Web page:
The unbalancing of the binary tree causes the shards located in the lowest level to have half the address space of nodes of a shard located one level higher, so it can be argued that the active nodes allocated to these shards will have a lower fee income — block rewards are not affected. However, this problem is solved by having a third of each shard nodes redistributed randomly each epoch (detailed in the Chronology section) and having a balanced distribution of nodes according to the tree level.

Looking at the tree, starting from any leaf and going through branches towards the root, the encoding from branches represents the last n bits of the account addresses that will have their associated originating transactions processed by that leaf/shard. Going the other way around, from root to leaf, the information is related to the evolution of the structure, sibling shards, the parent shard from where they split. Using this hierarchy, the shard that will split when the optimum number of shards (hereinafter Nsh) increases or the shards that will merge when Nsh decreases can easily be calculated. The entire state sharding mechanism benefits from this structure by always keeping the address and the associated state within the same shard.

Knowing Nsh, any node can follow the redistribution process without the need for communication. The allocation of IDs for the new shards is incremental and reducing the number of shards involves that the higher numbered shards will be removed. For example, when going from Nsh to Nsh-1, two shards will be merged, the shard to be removed is the highest numbered shard (shmerge=Nsh-1). Finding the shard number that shmerge will be merged with is trivial. According to the tree structure, the resulting shard has the sibling’s number.

Shard redundancy

On the blockchain, state sharding is susceptible to shard failure when there is an insufficient number of online nodes in a shard, or the distribution is localized geographically. In the unlikely case when one shard fails (either the shard cannot be contacted — all nodes are offline, or consensus cannot be reached — more than ⅓ of nodes are not responding), there is a high risk that the entire architecture relies only on super-full nodes, which fully download every block of every shard, fully verifying everything. As displayed in Fig. 2, Elrond’s protocol has a protection mechanism that introduces a tradeoff in the state holding structure by enforcing the shards from the last tree level to also hold the state from their siblings. This mechanism reduces communication and eliminates the bootstrapping when sibling shards are merging since they already have the data.

Fig. 2: Shard redundancy across epochs

Context switching

To preserve security in sharded public blockchains, context switching becomes crucial. This refers to the reallocation of the active nodes between shards on a fixed time interval by some random criteria. In Elrond’s approach, the context switching represents a security improvement but also increases the complexity required to maintain consistency between multiple states. The state transition has the biggest footprint on performance since the movement of active nodes requires to resync the state, blockchain, and transactions alongside the eligible nodes in the new shard. At the start of each epoch, in order to maintain liveness, only less than ⅓ of these nodes will be uniformly re-distributed across shards. This mechanism is highly effective against forming malicious groups.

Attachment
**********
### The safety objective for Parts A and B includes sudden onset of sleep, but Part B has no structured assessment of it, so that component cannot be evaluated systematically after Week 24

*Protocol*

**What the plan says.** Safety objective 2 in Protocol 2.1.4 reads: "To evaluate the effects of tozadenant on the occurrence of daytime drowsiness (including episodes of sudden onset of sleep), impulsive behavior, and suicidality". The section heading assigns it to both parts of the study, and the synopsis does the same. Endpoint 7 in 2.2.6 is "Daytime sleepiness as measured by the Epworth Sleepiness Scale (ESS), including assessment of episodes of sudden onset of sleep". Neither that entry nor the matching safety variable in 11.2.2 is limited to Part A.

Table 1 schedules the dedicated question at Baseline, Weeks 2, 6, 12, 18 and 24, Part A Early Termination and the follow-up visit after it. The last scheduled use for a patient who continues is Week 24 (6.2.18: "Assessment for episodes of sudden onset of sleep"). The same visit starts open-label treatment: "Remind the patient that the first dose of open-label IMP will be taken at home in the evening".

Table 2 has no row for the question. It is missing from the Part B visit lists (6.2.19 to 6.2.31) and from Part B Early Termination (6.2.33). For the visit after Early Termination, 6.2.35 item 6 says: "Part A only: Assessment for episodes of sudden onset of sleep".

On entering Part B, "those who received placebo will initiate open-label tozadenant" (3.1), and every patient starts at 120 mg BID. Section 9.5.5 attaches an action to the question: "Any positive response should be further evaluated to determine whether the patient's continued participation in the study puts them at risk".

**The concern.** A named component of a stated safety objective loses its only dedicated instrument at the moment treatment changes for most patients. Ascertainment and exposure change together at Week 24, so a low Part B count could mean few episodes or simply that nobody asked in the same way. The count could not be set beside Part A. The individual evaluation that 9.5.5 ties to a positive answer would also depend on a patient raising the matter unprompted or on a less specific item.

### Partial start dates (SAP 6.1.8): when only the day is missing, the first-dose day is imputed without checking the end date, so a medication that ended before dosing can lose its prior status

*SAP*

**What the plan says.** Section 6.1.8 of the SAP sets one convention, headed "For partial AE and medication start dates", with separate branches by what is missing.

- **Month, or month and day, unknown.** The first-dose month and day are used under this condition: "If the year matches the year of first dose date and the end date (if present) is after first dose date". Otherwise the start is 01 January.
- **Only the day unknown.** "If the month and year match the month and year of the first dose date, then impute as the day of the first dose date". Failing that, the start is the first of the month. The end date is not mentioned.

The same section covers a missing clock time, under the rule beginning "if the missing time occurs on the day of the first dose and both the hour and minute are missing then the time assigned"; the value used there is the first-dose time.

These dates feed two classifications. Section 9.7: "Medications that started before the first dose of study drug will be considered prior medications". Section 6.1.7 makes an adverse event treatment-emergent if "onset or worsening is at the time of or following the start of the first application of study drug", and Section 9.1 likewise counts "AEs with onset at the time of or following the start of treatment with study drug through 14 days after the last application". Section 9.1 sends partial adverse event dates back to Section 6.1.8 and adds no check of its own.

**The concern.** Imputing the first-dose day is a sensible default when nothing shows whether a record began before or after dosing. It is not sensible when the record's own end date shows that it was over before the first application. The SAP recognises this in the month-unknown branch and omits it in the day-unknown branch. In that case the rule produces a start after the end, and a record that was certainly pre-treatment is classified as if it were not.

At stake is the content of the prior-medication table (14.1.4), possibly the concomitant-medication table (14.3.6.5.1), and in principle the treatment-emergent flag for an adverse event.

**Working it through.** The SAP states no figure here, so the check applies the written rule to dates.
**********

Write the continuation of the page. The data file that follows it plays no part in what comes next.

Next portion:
Notarization (Meta) chain

All network and global data operations (node joining the network, node leaving the network, eligible validator lists computation, nodes assignment to the shard’s waiting lists, consensus agreement on a block in specific shard challenges for invalid blocks will be notarized in the metachain. The metachain consensus is run by a different shard that communicates with all other shards and facilitates cross-shard operations. Every round of every epoch, the metachain receives block headers from the other shards and, if necessary, proofs for the challenges of the invalid blocks. This information will be aggregated into blocks on the metachain on which consensus has to be run. Once the blocks are validated in the consensus group, shards can request information about blocks, miniblocks, eligible validators, nodes in waiting lists, etc., in order to securely process cross-shard transactions.

Secure Proof of Stake (SPoS)

Elrond’s approach to consensus is made by combining random validators’ selection, eligibility through stake and rating, with an optimal dimension for the consensus group. The algorithm is described in the steps below:

1) Each node ni is defined as a tuple of the public key, rating (default is 0) and the locked stake. If ni wishes to participate in the consensus, it has to first register through a smart contract, by sending a transaction that contains an amount equal to the minimum required stake and other information.

2) The node ni joins the node pool and waits for the shard assignment at the end of the current epoch e. The shard assignment mechanism creates a new set of nodes containing all the nodes that joined in epoch e and all the nodes that need to be reshuffled (less than ⅓ of every shard). All nodes in this set will be reassigned to the waiting lists of shards. Wj represents j’s shard waiting list, and Nsh represents the number of shards. A node also has a secret key that by nature is not to be made public.